With all of this in mind, it’s fascinating to watch the show a second time alongside Something From Nothing. The documentary actually pre-dates Banksy’s intervention; filmmaker Hal Samples had a chance encounter with Covington while in LA in August 2008 and began filming him and his eccentric home. After public interest in Covington exploded, Samples continued making the film, which goes on to chart its subject’s life post-Banksy and document his journey to Edinburgh to watch the play (to which he gave his blessing, before starting on some performing of his own).

It’s an engrossing film, but watched through the lens of the preceding play it is seen with wary eyes. For all the assumed authority of the documentary form, this is still, unavoidably, just one part of the story. While Covington might get the chance to speak up and to share the work of art he made out of the water tank long before Banksy came along, his life is nevertheless seen once again from another’s perspective. Leaving the Arcola, interest freshly piqued by this extraordinary character and his attempt to live outside the structures of society, I still feel that I have seen the story, not the truth.

Beginnings and Endings


Originally written for Exeunt.

Let’s start with a beginning.

Sitting in the stalls of the newly plastic-swathed Lyric Hammersmith this September, I’m not sure I’ve ever felt such palpable anticipation in the moments before a show. As suggested by the words “Secret Theatre”, most of us in the audience did not know quite what to expect. The curtain was eventually raised to reveal the performers in a line at the back of the stage, dressed in plain white shorts and vests. Accompanied by a sinister, clinical voiceover, these figures rushed forward to drink from bowls of water, scrambling over one another in a desperate, animalistic struggle. What followed might not have been the best show of the year, but it is hard to think of a more memorable opening.

As I attempt to craft some sort of assessment of the year in theatre, the Lyric Hammersmith’s Secret Theatre project feels like an apt emblem for the change that is slowly pressing in on multiple sides. This time last year, writing another of these deeply subjective round-ups, I reflected that 2012 felt like a year of “small tectonic shifts”. While those shifts might not have precipitated a violent eruption of change across the landscape of British theatre, the last 12 months have nonetheless seen ripples of movement – just more gradually than perhaps anticipated.

Unlike the noisy, thrilling arrival of Three Kingdoms last year, the changes of 2013 have been subtle and structural, hinting more at future promise than present fulfilment. Chief among these changes is the exciting wave of new artistic directors who have either taken up post or been announced: Vicky Featherstone at the Royal Court, Rupert Goold at the Almeida, Rufus Norris at the National Theatre, Lorne Campbell at Northern Stage, Sam Hodges at the Nuffield. Whether these appointments will really offer the shake-up they hint at is still to be seen – though the early signs of Featherstone’s tenure are encouraging – but the collective urge for new ways of working is clear.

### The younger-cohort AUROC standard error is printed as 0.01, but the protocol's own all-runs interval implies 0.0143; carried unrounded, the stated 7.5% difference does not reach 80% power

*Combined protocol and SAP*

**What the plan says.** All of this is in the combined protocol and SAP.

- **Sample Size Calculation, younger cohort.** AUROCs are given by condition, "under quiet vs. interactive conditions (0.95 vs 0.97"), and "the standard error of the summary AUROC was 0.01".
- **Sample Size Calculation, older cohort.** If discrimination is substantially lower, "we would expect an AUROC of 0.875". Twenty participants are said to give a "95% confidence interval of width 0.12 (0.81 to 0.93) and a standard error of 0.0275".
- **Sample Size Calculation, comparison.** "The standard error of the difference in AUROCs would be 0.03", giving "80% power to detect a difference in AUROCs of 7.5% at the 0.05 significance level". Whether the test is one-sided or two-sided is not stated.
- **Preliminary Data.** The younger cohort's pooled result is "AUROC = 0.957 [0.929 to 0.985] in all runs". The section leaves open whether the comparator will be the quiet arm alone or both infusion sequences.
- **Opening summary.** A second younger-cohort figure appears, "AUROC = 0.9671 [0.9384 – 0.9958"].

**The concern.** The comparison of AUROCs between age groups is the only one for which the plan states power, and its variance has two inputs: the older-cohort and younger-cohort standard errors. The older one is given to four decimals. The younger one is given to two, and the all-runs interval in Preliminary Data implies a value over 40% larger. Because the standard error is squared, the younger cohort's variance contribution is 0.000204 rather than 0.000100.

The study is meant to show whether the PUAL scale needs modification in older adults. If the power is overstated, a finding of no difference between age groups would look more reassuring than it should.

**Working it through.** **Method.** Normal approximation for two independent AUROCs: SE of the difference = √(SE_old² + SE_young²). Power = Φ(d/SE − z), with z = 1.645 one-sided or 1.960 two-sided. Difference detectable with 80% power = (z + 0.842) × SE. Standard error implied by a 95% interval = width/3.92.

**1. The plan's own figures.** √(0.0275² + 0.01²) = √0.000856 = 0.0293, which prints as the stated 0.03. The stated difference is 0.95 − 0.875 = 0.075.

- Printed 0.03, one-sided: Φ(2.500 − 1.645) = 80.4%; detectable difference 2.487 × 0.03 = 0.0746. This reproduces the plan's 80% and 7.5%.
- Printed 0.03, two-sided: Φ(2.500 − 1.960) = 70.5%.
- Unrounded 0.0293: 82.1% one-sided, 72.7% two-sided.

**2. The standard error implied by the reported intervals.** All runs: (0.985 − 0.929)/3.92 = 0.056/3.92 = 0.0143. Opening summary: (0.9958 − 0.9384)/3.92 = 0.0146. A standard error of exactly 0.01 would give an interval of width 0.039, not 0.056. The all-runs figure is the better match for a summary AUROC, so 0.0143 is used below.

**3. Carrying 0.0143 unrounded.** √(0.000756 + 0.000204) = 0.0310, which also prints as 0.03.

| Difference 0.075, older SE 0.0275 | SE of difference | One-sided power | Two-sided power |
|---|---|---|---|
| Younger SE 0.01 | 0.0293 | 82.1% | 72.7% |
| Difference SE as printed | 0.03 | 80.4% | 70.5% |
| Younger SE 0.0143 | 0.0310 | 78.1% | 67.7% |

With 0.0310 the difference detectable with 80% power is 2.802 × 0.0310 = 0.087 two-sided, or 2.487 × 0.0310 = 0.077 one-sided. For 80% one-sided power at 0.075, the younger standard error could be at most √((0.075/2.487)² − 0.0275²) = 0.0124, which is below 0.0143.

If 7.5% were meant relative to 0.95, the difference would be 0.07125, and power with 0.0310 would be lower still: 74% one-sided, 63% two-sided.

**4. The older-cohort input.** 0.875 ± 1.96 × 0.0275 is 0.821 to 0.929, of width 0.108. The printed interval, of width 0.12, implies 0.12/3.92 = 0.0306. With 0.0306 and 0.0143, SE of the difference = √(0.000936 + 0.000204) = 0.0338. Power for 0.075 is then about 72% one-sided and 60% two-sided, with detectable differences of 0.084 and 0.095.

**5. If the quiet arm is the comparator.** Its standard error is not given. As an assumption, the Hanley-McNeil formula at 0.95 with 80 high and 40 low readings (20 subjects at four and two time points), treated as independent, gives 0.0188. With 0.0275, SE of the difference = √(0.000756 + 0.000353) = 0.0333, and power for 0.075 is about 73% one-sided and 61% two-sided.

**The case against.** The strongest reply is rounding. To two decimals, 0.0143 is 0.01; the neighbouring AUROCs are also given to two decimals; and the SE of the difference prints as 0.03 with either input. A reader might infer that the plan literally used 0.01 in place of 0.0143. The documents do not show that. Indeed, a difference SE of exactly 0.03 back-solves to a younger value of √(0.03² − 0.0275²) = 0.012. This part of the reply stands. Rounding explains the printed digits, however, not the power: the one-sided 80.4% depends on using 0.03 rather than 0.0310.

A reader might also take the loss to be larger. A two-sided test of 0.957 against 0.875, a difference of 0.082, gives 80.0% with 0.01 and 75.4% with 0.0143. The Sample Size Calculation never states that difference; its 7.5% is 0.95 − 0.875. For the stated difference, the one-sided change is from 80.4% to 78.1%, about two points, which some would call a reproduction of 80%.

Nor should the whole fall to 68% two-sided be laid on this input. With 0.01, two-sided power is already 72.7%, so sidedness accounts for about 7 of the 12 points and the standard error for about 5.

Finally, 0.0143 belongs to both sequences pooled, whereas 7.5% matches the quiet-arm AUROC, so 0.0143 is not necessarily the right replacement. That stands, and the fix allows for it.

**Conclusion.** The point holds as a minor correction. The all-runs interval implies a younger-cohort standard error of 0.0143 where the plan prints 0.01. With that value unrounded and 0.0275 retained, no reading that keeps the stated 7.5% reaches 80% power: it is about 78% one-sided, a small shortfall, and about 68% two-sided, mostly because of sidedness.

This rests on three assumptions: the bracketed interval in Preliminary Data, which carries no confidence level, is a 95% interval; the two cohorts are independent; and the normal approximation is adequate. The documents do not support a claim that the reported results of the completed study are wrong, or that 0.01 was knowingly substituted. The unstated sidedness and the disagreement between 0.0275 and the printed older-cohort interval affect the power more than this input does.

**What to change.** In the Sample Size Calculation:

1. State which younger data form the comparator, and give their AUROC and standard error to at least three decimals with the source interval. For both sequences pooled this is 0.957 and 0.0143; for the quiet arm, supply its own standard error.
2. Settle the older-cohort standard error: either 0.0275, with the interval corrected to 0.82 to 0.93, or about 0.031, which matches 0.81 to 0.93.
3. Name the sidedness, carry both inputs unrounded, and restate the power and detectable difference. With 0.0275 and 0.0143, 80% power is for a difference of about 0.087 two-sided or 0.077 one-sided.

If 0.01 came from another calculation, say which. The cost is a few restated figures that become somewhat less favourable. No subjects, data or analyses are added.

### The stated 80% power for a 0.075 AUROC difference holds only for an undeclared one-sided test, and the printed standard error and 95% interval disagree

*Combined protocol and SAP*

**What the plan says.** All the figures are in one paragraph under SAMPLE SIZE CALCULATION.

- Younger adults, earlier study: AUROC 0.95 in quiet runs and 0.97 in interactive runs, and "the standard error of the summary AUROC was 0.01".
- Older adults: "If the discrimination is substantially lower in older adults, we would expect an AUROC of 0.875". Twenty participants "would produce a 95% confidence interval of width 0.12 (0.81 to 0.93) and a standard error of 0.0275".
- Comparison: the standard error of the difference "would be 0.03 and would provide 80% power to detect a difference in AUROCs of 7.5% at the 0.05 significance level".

The impetus towards change is also characteristic of one vein of work that has particularly stayed with me this year. The phrase “political theatre” always feels like a misnomer – isn’t all theatre political in some way? – but a clutch of angry, thoughtful and passionate productions in 2013 have dealt specifically with ideas of political change and protest. How to Occupy an Oil Rig playfully explored the demonstration (in every sense), while Hannah Nicklin’s A Conversation with my Father offered a decidedly personal perspective on protest – almost reducing me to tears in the process. And another kind of activism is at the heart of Bryony Kimmings’ bold and brilliant Credible Likeable Superstar Rolemodel project, which twice bowled me over with both its raw emotion and the galvanising ambition of its aims.

Elsewhere, the potential for future change was more lightly hinted at. At this year’s Edinburgh Fringe, Dan Hutton and I noted the theme of hope that threaded its way through several of the productions we saw, complicatedly paired with both critique and irony. Contrived as this narrative perhaps is, it is one that has retrospectively haunted many of this year’s shows, inflecting my way of watching and thinking about theatre. From its very explicit presence in what happens to the hope at the end of the evening to its troublesome ghost in The Events, the question of hope has been a key feature of much of the most interesting work I’ve seen over the past 12 months.

Chris Goode's The Forest and The Field ©Richard Davenport